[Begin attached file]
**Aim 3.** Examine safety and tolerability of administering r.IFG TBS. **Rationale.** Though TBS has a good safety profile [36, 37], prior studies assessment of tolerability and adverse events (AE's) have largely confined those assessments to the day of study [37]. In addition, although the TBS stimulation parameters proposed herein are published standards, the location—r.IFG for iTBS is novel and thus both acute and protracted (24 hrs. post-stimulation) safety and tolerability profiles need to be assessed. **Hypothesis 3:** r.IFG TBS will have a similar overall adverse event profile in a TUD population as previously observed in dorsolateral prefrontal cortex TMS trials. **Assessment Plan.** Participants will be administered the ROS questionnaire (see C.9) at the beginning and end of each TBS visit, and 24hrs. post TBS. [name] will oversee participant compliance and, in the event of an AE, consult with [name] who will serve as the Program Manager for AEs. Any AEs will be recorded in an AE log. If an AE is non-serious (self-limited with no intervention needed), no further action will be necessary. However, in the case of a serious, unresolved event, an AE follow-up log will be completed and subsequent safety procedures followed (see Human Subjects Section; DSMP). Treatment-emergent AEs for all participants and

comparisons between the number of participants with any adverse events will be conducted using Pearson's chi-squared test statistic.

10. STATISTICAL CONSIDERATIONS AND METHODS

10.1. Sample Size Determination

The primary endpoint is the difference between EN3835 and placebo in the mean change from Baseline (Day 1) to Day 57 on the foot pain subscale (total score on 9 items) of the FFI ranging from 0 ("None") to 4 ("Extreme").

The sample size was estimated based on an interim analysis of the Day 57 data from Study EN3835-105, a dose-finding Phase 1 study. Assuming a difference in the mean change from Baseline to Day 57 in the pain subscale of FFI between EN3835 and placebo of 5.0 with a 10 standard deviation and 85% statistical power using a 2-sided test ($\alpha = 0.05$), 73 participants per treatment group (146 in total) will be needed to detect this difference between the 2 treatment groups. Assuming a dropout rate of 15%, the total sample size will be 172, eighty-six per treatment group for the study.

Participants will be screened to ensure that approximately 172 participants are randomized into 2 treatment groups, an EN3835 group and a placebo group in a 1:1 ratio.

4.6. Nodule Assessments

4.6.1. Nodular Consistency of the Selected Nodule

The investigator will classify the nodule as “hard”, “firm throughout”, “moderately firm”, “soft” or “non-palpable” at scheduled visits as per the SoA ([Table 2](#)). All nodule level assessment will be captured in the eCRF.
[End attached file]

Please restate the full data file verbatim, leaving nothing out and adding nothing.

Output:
**Aim 3.** Examine safety and tolerability of administering r.IFG TBS. **Rationale.** Though TBS has a good safety profile [36, 37], prior studies assessment of tolerability and adverse events (AE's) have largely confined those assessments to the day of study [37]. In addition, although the TBS stimulation parameters proposed herein are published standards, the location—r.IFG for iTBS is novel and thus both acute and protracted (24 hrs. post-stimulation) safety and tolerability profiles need to be assessed. **Hypothesis 3:** r.IFG TBS will have a similar overall adverse event profile in a TUD population as previously observed in dorsolateral prefrontal cortex TMS trials. **Assessment Plan.** Participants will be administered the ROS questionnaire (see C.9) at the beginning and end of each TBS visit, and 24hrs. post TBS. [name] will oversee participant compliance and, in the event of an AE, consult with [name] who will serve as the Program Manager for AEs. Any AEs will be recorded in an AE log. If an AE is non-serious (self-limited with no intervention needed), no further action will be necessary. However, in the case of a serious, unresolved event, an AE follow-up log will be completed and subsequent safety procedures followed (see Human Subjects Section; DSMP). Treatment-emergent AEs for all participants and

comparisons between the number of participants with any adverse events will be conducted using Pearson's chi-squared test statistic.

10. STATISTICAL CONSIDERATIONS AND METHODS

10.1. Sample Size Determination

The primary endpoint is the difference between EN3835 and placebo in the mean change from Baseline (Day 1) to Day 57 on the foot pain subscale (total score on 9 items) of the FFI ranging from 0 ("None") to 4 ("Extreme").

The sample size was estimated based on an interim analysis of the Day 57 data from Study EN3835-105, a dose-finding Phase 1 study. Assuming a difference in the mean change from Baseline to Day 57 in the pain subscale of FFI between EN3835 and placebo of 5.0 with a 10 standard deviation and 85% statistical power using a 2-sided test ($\alpha = 0.05$), 73 participants per treatment group (146 in total) will be needed to detect this difference between the 2 treatment groups. Assuming a dropout rate of 15%, the total sample size will be 172, eighty-six per treatment group for the study.

Participants will be screened to ensure that approximately 172 participants are randomized into 2 treatment groups, an EN3835 group and a placebo group in a 1:1 ratio.

4.6. Nodule Assessments

4.6.1. Nodular Consistency of the Selected Nodule

The investigator will classify the nodule as “hard”, “firm throughout”, “moderately firm”, “soft” or “non-palpable” at scheduled visits as per the SoA ([Table 2](#)). All nodule level assessment will be captured in the eCRF.